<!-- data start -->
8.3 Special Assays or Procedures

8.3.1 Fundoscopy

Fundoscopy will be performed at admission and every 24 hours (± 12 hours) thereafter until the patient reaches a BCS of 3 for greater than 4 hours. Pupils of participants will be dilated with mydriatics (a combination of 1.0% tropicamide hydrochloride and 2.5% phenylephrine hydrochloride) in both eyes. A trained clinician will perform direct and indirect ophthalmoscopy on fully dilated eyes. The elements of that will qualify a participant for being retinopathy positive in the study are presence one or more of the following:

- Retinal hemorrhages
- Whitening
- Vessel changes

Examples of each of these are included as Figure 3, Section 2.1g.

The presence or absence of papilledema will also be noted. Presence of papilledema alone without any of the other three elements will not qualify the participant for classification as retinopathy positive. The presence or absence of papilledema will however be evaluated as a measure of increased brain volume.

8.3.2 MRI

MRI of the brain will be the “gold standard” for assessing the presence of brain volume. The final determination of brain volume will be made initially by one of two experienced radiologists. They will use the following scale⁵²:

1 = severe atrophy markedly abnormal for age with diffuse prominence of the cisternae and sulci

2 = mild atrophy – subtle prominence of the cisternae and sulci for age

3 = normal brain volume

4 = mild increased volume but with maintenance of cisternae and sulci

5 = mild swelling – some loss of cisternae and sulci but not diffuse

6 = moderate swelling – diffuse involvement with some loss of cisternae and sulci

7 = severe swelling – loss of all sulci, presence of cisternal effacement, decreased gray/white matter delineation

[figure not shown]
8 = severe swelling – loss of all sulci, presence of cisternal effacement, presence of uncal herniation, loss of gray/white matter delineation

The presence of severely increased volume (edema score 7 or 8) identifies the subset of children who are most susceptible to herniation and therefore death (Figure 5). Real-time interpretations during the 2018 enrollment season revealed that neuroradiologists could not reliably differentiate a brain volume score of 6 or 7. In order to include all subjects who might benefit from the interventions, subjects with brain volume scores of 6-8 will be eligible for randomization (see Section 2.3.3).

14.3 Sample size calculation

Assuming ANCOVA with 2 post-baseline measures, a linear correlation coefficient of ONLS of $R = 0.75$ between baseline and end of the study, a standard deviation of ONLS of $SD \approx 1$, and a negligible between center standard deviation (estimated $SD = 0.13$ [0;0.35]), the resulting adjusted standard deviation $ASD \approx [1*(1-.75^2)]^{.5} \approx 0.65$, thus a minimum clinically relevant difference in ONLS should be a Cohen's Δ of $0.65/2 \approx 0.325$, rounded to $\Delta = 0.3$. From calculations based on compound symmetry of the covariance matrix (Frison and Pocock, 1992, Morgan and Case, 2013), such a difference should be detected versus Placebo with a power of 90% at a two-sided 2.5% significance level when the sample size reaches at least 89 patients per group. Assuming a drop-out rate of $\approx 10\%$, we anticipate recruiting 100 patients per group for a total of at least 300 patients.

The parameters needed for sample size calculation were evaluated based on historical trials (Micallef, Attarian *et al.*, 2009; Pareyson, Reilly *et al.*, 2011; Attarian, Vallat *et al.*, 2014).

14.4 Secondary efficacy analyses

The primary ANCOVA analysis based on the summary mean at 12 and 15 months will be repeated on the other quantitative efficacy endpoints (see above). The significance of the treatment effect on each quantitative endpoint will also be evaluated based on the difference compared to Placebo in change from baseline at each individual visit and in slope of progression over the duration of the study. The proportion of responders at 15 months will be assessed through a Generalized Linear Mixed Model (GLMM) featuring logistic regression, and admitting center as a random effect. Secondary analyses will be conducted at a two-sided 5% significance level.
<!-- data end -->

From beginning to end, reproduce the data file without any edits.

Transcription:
8.3 Special Assays or Procedures

8.3.1 Fundoscopy

Fundoscopy will be performed at admission and every 24 hours (± 12 hours) thereafter until the patient reaches a BCS of 3 for greater than 4 hours. Pupils of participants will be dilated with mydriatics (a combination of 1.0% tropicamide hydrochloride and 2.5% phenylephrine hydrochloride) in both eyes. A trained clinician will perform direct and indirect ophthalmoscopy on fully dilated eyes. The elements of that will qualify a participant for being retinopathy positive in the study are presence one or more of the following:

- Retinal hemorrhages
- Whitening
- Vessel changes

Examples of each of these are included as Figure 3, Section 2.1g.

The presence or absence of papilledema will also be noted. Presence of papilledema alone without any of the other three elements will not qualify the participant for classification as retinopathy positive. The presence or absence of papilledema will however be evaluated as a measure of increased brain volume.

8.3.2 MRI

MRI of the brain will be the “gold standard” for assessing the presence of brain volume. The final determination of brain volume will be made initially by one of two experienced radiologists. They will use the following scale⁵²:

1 = severe atrophy markedly abnormal for age with diffuse prominence of the cisternae and sulci

2 = mild atrophy – subtle prominence of the cisternae and sulci for age

3 = normal brain volume

4 = mild increased volume but with maintenance of cisternae and sulci

5 = mild swelling – some loss of cisternae and sulci but not diffuse

6 = moderate swelling – diffuse involvement with some loss of cisternae and sulci

7 = severe swelling – loss of all sulci, presence of cisternal effacement, decreased gray/white matter delineation

[figure not shown]
8 = severe swelling – loss of all sulci, presence of cisternal effacement, presence of uncal herniation, loss of gray/white matter delineation

The presence of severely increased volume (edema score 7 or 8) identifies the subset of children who are most susceptible to herniation and therefore death (Figure 5). Real-time interpretations during the 2018 enrollment season revealed that neuroradiologists could not reliably differentiate a brain volume score of 6 or 7. In order to include all subjects who might benefit from the interventions, subjects with brain volume scores of 6-8 will be eligible for randomization (see Section 2.3.3).

14.3 Sample size calculation

Assuming ANCOVA with 2 post-baseline measures, a linear correlation coefficient of ONLS of $R = 0.75$ between baseline and end of the study, a standard deviation of ONLS of $SD \approx 1$, and a negligible between center standard deviation (estimated $SD = 0.13$ [0;0.35]), the resulting adjusted standard deviation $ASD \approx [1*(1-.75^2)]^{.5} \approx 0.65$, thus a minimum clinically relevant difference in ONLS should be a Cohen's Δ of $0.65/2 \approx 0.325$, rounded to $\Delta = 0.3$. From calculations based on compound symmetry of the covariance matrix (Frison and Pocock, 1992, Morgan and Case, 2013), such a difference should be detected versus Placebo with a power of 90% at a two-sided 2.5% significance level when the sample size reaches at least 89 patients per group. Assuming a drop-out rate of $\approx 10\%$, we anticipate recruiting 100 patients per group for a total of at least 300 patients.

The parameters needed for sample size calculation were evaluated based on historical trials (Micallef, Attarian *et al.*, 2009; Pareyson, Reilly *et al.*, 2011; Attarian, Vallat *et al.*, 2014).

14.4 Secondary efficacy analyses

The primary ANCOVA analysis based on the summary mean at 12 and 15 months will be repeated on the other quantitative efficacy endpoints (see above). The significance of the treatment effect on each quantitative endpoint will also be evaluated based on the difference compared to Placebo in change from baseline at each individual visit and in slope of progression over the duration of the study. The proportion of responders at 15 months will be assessed through a Generalized Linear Mixed Model (GLMM) featuring logistic regression, and admitting center as a random effect. Secondary analyses will be conducted at a two-sided 5% significance level.